Long before the 2008 financial collapse, the American economic landscape had shifted, plunging the country into something of an identity crisis. Manufacturing was down, far less tangible industries were up. Income inequality and nostalgia for a time when America “made things” became fixtures of the national conversation.
As Roger Martin put it in the Harvard Business Review in October, “Over the past 50 years the U.S. economy has shifted decisively from financing the exploitation of natural resources to making the most of human talent.”
“Talent” has a positive ring. And yes, there are some good things about an economy that favors talent -- that is, creative workers, as opposed to what Martin calls “routine-intensive labor.” Many of these creative people will flourish, and some of them will even “make things” that could truly improve people’s lives.
But Martin, an author and former dean of the University of Toronto’s Rotman School of Management, says a talent economy has a dark side, too.
“I started to take a dimmer view when I realized there was a large segment of talent that created no net benefit to society, and that segment was achieving the highest personal rewards in the modern economy,” he told The Huffington Post.
The disappearance of labor-intensive jobs, he argues, has accelerated income equality. Worse -- and hardly a shock to anyone paying attention -- many of those raking in billions at the very top aren’t exactly doing meaningful work. As others languish, this talent segment enjoys stratospheric gains.
Martin has articulated, at the HBR and in blog posts, his thoughts on what this means for the future of the American economy. HuffPost asked him to share his thoughts on something a bit closer to home: what it all means for young people starting out. If you want a successful career in the talent economy, but you also want to do something that might have meaning, or benefit society in some way, what might you want to know? What might you want to avoid?
What follows is his reply:
Build Value, Don't Trade It
The core imperative for a happy and fulfilling career in the modern talent economy is to focus your talent on building value, not simply trading it.
The paragon of the latter activity is the hedge fund manager, who simply trades value – and tolls it heavily on the way through. On behalf of his or her capital providers, the hedge fund manager trades liquid financial instruments. The only way to make a dollar for the capital providers is for someone on the other side of trade to lose a dollar. The hedge fund manager keeps 20 cents of the dollar of profit and gives the remaining 80 cents to the capital providers, making it a massively lucrative activity for the hedge fund manager. And in a great asymmetry of incentives, the capital providers absorb 100 cents of every dollar of loss, while the hedge fund takes none of that loss.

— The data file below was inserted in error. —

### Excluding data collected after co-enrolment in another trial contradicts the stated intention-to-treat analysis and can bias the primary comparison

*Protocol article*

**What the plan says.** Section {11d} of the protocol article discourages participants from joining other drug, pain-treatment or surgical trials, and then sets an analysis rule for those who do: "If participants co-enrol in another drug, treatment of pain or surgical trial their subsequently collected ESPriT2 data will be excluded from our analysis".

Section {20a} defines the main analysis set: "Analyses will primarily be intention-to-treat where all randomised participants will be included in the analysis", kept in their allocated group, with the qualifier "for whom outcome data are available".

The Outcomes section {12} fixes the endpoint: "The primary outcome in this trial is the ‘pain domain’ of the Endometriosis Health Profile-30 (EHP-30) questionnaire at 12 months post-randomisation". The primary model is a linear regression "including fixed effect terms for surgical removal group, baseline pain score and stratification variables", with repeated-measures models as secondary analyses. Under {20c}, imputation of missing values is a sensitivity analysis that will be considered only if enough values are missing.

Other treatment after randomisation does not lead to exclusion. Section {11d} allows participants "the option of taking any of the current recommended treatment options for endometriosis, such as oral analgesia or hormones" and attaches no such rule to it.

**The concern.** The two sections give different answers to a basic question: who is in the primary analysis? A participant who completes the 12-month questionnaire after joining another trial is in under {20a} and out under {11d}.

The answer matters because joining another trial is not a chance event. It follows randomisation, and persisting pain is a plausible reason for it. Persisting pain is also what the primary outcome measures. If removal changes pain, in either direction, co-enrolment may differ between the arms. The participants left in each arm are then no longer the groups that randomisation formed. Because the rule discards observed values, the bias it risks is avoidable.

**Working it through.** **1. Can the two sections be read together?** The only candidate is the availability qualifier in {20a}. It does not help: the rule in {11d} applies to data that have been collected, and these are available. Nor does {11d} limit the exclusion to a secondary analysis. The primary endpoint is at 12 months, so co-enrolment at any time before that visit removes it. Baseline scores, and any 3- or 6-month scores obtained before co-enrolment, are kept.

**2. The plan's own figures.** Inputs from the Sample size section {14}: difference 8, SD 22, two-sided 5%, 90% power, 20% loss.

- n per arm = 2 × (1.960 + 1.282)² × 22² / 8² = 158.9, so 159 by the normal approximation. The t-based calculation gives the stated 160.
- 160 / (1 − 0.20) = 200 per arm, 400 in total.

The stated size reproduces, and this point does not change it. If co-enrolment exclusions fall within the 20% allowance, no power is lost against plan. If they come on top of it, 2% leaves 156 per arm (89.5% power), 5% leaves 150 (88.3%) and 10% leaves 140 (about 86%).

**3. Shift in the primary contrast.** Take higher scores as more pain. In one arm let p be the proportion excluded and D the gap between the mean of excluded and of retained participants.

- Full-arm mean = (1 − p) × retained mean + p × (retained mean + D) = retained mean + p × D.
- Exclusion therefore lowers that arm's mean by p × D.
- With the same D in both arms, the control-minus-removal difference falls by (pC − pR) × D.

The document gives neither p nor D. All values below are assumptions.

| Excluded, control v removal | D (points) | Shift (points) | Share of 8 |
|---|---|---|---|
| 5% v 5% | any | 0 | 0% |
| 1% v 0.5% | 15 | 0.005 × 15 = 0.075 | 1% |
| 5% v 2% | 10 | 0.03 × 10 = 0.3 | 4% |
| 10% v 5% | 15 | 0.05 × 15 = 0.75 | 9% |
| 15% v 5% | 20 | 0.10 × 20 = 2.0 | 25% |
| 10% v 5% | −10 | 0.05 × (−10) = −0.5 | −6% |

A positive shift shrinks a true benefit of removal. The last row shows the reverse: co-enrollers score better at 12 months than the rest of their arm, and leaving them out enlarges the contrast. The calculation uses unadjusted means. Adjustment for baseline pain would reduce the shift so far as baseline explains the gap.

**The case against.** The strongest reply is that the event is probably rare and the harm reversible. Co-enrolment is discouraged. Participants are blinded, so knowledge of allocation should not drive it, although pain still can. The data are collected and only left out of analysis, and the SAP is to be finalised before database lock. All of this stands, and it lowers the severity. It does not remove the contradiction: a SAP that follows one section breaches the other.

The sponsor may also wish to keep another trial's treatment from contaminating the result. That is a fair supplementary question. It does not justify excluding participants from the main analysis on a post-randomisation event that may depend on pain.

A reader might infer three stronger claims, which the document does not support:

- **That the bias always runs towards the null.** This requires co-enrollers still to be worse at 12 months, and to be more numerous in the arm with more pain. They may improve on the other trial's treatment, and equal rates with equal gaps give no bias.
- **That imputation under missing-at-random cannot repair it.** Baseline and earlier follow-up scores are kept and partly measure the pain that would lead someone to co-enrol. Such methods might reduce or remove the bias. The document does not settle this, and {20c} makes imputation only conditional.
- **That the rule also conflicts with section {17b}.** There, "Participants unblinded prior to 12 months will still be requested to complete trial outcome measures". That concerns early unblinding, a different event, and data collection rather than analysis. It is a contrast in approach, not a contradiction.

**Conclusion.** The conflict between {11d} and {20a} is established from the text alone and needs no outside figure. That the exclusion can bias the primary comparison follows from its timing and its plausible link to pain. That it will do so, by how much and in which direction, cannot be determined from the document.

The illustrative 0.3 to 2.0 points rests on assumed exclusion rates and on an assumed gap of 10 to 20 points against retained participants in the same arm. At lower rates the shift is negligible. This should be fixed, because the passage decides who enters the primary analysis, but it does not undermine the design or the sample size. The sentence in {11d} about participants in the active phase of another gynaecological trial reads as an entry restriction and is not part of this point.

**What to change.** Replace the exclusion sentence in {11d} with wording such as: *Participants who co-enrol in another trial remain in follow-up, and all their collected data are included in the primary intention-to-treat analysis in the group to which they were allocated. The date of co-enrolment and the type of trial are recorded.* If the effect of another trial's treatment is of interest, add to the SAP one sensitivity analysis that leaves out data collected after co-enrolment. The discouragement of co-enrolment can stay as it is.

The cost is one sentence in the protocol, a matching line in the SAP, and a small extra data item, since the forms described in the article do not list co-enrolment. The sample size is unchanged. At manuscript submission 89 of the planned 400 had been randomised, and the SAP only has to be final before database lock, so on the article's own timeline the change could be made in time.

Minimal net value for society is created in this process. Value has just been transferred from the counter-party in the trade to the hedge fund manager and capital provider. Or vice versa: if the hedge fund manager loses money for its capital providers, the counter party walks away with the profit – and that counter-party might well be another hedge fund manager.
Huge Profits Don't Equal Huge Satisfaction
While it is a wonderfully profitable business for hedge fund managers, it provides little long-term satisfaction because it is a zero-sum game with equal and opposite magnitude of losers and winners. Over time, if you are in a value trading business, you have to wake up every morning knowing that, in order to make a dollar, you have to ensure someone else loses one.
If instead you work for or establish a company that builds a product or offers a service that makes the lives of its customers better off, and if the revenues from selling the product/service exceed the costs by enough to earn an adequate return for investors, then you live in a positive-sum game. Customers are better off than they were before having access to your product/service. The company makes enough money to invest in growth, which means hiring employees and buying machinery/equipment/real estate, all of which contribute to growing the economy.
In this case, you can go to bed every night knowing that you contributed value to customers, employees, shareholders and the overall economy. And if you do all of this in an environmentally sustainable way, you make the world a better place for your children, too.
Building Is Harder Than Trading -- But Also More Rewarding
The challenge for this path is that building value is harder work than trading value. It is difficult to figure out a way to generate new value to a particular group of customers and do so in a way that the value created (and therefore paid by them) is distinctly higher than the costs incurred. That is an inherently creative act -– even if it is done in the context of an existing company in an existing product line. The forces of competition erode existing value equations and demand the continuous process of upgrading value delivered and improving costs of doing so.
Trading value is much easier. Someone else has to create all the value, and all you need to do is shuffle it around and toll the players involved. The greatest skill required is that of convincing the providers of capital to traders to give you the capital to enable your trading -– even if they really shouldn’t. Raising capital is the greatest skill of hedge fund managers.
Hedge fund management is arguably the most lucrative occupation in America and is much easier than creating value. But the payoff to working harder and longer at the task of building net value for society is the satisfaction of using your talent for the world, not just for yourself.